In addition, his son took us around to some other islands during another day (see other tips for more images). The only disappointment was that during the day of visiting the other island, the power and vibration of the outboard motor was really too much. Even idling, the huge outboard rattled the boat, making big zoom photography very difficult, as trolled through the water too fast. I later recommended to Jose that he get an auxiliary electric trolling motor for nature watching near the smaller islands. In any case, I would have preferred to have a canoe, because the outboard was simply not able to hug close to shore. Nevertheless, this private service was much more pleasant than joining a larger group of tourists, a more common event in these waters. This was overall a worthwhile excursion, and one of the highlights of our trip to Nicaragua.
I recommend that when in San Carlos at the dock, check out the schedule for the municipal service, which is very cheap. If it fits your schedule, contact Jose for the cabin, and then plan to work out a deal at the island for either motorized or canoe transport to the other islands. Although the Solentiname Islands are at least an hour from San Carlos, the archipelago itself is clustered close enough for canoe or kayak on a calm day.
Prices vary of course, but the 12 seater twin prop airplane service from Managua to San Carlos is very good and reasonably priced. We paid $75 per person for an hour long flight during high season. Website doesn't work very well, but there are regular flights 5 days a week for which early reservations are highly recommended. TripAdvisor warnings about credit card fraud are unfounded in my opinion. Like most any Nicaraguan company, the corporate level telephone and internet service is crummy, but the quality of personnel is good. The Managua domestic airport is right next to the relatively small international airport, so immediate transfer is not outside the realm of possibility. But, we found that contacting La Costena from abroad was very difficult, even though the website appears impressive at first inspection. The flight south has the potential of great views of Lake Nicaragua. The San Carlos airport is a heavily eroded, nearly unpaved, strip of asphalt on a hill above the city. Touch down was not too bad in spite of primitive air strip conditions. All tourists must present passports in San Carlos. I have more images of this flight to San Carlos elsewhere in this guidebook.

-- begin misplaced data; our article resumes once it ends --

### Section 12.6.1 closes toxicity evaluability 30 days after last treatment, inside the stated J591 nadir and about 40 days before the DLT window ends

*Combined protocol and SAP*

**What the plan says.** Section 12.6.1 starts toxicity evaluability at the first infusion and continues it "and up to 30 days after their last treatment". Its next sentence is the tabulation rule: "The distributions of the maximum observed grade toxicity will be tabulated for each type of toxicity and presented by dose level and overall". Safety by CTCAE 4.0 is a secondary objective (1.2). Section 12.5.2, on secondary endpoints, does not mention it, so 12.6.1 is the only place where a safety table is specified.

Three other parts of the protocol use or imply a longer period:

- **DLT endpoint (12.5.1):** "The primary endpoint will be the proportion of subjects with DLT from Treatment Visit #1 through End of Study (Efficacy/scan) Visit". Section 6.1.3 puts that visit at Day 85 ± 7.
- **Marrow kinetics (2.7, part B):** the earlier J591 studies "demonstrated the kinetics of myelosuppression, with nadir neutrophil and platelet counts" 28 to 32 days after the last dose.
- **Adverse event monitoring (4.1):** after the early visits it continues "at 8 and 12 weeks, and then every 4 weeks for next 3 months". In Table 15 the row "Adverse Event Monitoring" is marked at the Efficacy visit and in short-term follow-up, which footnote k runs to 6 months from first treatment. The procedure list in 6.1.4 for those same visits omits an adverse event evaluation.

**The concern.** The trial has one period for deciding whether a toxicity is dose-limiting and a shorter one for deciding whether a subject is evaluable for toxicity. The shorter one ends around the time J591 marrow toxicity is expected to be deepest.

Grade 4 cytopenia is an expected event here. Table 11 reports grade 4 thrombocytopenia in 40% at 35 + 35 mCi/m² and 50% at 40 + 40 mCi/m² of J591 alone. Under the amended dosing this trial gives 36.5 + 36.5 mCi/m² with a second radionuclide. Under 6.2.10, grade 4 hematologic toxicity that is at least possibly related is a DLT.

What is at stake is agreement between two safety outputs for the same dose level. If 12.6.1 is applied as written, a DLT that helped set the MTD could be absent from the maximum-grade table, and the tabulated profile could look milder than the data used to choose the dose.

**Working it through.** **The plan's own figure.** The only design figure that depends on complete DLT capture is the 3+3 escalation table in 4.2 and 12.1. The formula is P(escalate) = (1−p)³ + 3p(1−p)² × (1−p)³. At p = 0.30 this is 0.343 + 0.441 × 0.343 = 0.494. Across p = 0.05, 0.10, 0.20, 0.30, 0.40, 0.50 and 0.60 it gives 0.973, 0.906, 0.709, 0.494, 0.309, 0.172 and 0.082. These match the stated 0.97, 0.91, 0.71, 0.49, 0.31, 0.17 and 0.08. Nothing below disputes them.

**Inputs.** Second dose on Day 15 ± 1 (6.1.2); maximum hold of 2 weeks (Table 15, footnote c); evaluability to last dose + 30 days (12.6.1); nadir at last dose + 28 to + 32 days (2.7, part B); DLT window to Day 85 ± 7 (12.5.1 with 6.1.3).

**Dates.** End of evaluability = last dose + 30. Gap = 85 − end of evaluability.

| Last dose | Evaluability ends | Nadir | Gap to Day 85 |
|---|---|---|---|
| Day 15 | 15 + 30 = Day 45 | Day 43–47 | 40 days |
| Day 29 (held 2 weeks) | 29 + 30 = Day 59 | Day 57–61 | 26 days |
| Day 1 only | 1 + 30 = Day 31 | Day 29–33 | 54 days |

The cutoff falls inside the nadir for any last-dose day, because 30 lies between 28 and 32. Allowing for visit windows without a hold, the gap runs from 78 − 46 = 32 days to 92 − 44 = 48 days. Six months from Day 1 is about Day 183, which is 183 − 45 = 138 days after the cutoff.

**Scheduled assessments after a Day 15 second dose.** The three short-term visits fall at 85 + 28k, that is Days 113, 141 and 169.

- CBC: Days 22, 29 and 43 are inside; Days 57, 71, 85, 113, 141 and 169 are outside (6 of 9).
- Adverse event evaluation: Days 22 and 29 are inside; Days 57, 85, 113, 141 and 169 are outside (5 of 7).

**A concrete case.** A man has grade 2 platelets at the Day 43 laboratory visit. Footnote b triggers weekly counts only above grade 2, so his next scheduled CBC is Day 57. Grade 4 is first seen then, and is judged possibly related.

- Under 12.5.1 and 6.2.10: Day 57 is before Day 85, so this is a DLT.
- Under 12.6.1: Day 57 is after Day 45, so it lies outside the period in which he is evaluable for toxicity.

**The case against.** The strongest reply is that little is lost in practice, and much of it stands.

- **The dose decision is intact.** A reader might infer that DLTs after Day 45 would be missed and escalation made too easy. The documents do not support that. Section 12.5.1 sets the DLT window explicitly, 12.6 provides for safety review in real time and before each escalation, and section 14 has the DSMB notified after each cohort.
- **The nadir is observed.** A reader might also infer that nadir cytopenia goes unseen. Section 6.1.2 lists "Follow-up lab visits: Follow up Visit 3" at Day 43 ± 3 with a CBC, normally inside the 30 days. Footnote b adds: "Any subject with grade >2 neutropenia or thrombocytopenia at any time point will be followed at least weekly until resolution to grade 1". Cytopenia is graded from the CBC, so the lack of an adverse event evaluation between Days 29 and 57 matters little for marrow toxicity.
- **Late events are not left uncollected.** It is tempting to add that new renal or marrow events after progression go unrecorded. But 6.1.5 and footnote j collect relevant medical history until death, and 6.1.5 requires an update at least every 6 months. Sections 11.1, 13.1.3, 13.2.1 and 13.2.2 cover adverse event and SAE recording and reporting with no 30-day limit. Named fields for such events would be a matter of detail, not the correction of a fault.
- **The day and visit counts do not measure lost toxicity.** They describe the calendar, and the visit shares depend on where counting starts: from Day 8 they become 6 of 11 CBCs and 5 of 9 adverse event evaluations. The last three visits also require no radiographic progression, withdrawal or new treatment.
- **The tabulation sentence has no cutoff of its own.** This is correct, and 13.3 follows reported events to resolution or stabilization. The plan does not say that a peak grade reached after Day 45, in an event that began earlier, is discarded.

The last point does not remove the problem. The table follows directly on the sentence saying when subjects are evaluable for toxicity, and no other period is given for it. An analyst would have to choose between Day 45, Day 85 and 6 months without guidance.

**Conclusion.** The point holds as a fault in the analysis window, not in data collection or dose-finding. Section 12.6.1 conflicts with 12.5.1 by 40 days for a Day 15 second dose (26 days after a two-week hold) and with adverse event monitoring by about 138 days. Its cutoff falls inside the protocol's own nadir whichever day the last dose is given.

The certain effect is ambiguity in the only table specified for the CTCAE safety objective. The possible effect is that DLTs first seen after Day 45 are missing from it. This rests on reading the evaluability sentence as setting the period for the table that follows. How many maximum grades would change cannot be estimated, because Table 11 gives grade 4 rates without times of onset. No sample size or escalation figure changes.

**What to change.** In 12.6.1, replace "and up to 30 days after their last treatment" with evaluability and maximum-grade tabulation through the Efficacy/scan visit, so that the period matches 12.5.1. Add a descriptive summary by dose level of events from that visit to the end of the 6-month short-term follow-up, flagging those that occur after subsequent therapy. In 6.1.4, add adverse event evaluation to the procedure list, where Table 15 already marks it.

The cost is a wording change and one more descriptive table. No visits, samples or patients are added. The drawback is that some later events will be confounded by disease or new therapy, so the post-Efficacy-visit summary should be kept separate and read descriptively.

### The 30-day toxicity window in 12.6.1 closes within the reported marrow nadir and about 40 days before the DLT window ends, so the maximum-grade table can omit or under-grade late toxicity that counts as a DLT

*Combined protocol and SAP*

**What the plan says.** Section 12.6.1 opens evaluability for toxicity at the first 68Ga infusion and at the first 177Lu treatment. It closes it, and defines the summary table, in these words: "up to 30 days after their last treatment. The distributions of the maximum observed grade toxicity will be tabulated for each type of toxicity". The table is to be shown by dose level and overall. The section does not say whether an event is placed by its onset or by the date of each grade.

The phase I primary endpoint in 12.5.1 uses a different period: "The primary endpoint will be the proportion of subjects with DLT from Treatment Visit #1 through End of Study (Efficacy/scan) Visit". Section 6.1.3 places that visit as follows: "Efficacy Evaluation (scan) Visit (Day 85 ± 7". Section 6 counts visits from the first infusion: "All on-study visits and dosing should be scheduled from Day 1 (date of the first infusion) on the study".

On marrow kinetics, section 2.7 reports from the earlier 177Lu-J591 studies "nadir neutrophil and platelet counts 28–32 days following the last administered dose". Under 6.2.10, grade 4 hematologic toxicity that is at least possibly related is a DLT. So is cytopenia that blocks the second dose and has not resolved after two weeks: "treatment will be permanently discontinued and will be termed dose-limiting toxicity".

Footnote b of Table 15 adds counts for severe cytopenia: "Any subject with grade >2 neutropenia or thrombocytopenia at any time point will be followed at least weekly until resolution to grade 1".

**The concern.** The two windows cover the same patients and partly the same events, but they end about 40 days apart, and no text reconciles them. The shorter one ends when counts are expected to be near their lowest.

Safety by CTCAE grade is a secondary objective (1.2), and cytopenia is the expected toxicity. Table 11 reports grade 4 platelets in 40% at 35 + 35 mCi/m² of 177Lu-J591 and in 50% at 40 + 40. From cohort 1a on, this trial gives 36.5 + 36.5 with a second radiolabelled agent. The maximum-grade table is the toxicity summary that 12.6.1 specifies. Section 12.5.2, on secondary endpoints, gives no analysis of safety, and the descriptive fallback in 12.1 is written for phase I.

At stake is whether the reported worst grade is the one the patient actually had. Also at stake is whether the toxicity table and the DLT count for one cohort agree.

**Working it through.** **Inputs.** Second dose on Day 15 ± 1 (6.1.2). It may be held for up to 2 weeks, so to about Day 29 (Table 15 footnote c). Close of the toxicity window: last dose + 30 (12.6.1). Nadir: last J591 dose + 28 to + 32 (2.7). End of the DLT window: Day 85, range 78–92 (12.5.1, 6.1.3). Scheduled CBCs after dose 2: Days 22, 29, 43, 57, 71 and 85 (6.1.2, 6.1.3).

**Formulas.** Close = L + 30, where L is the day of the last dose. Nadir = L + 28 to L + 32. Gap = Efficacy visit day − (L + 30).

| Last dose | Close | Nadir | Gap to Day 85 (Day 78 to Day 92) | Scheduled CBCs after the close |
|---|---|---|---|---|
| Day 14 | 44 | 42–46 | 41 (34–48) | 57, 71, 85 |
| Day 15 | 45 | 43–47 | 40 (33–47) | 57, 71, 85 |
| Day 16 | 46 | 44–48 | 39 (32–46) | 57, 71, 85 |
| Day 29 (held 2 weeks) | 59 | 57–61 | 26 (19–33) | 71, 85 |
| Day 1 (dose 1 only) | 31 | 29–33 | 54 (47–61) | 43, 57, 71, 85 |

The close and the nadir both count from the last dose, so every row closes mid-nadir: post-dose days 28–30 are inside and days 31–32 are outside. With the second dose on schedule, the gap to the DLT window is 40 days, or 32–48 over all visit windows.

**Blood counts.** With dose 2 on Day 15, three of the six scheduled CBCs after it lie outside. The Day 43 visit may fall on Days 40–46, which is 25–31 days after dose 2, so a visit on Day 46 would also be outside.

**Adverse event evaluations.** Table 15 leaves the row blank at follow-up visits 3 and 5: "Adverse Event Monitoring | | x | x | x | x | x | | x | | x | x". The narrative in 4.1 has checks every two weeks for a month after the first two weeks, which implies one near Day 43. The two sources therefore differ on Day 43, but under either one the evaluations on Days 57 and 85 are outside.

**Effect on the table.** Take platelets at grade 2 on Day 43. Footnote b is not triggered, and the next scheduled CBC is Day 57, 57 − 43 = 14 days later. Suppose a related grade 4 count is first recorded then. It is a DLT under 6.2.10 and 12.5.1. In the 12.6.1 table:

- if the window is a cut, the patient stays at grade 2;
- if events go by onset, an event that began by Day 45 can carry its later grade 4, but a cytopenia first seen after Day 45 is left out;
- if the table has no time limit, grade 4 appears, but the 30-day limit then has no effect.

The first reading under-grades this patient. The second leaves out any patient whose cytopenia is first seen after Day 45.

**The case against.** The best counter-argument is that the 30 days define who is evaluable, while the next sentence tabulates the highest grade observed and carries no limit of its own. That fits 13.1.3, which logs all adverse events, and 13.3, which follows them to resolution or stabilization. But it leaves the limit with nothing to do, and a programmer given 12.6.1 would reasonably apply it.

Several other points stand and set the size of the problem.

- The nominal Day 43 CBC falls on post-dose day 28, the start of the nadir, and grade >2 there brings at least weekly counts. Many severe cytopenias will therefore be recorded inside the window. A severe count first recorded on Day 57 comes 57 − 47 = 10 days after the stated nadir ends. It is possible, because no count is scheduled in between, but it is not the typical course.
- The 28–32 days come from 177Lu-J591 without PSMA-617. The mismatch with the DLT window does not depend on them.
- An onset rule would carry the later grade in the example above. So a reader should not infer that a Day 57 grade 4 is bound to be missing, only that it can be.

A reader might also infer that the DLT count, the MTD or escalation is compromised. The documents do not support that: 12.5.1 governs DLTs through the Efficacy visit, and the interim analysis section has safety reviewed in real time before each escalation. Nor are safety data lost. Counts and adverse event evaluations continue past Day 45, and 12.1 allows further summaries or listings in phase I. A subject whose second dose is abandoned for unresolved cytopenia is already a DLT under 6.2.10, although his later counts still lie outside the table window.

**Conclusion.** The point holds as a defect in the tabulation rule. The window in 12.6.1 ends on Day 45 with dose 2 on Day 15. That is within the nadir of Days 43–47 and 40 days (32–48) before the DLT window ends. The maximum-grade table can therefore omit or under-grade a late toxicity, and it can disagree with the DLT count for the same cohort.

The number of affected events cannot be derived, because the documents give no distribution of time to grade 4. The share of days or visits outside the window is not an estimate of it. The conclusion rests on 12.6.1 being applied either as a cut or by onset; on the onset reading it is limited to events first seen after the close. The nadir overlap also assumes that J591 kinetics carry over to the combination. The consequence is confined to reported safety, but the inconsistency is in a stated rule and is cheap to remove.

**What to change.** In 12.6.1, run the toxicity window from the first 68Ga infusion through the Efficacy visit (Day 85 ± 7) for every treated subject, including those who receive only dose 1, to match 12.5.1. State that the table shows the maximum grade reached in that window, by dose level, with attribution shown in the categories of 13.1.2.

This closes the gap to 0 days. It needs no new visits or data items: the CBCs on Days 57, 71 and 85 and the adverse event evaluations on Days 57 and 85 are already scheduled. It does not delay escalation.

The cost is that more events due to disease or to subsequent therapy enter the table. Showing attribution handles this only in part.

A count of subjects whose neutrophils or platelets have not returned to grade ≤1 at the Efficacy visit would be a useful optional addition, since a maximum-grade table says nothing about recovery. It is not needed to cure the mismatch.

We flew south, but we were willing to go on the cheap and take the six hour bus back to Managua. The bus is slower than the plane, but a lot faster than the ferry. At $6- per person, it was a good deal too. The buses are comfortable enough, being older Marco Polo style buses common to the better Latin American bus companies. Seats were clean, and headrest linen was fresh for our ride.
There is a new highway from Managua through to San Carlos that is not yet well advertised in the guidebooks, so don't be persuaded to think this is a rough and challenging ride. It's not. The most difficult part for tourists might be the frequent stops, which adds as much as an hour and a half to the trip. But, the landscape is pleasant enough, traversing the cattle ranch region of Nicaragua most tourists don't bother to visit. Watching the cowboys, with their hats and ropes, board the bus for a stretch is good people watching. I saw a saddle maker in a pueblo along the way.
Check the schedule at the San Carlos bus terminal, but there are at least four buses daily, some being faster than others. Not much need to purchase the ticket in advance, except to secure a good seat. We tipped the conductor to handle our baggage, but there was otherwise no additional charge for storage in the secure and weather tight lower cargo hold of the bus. Contrary to guidebook impression, the San Carlos bus station is neither gritty nor dangerous.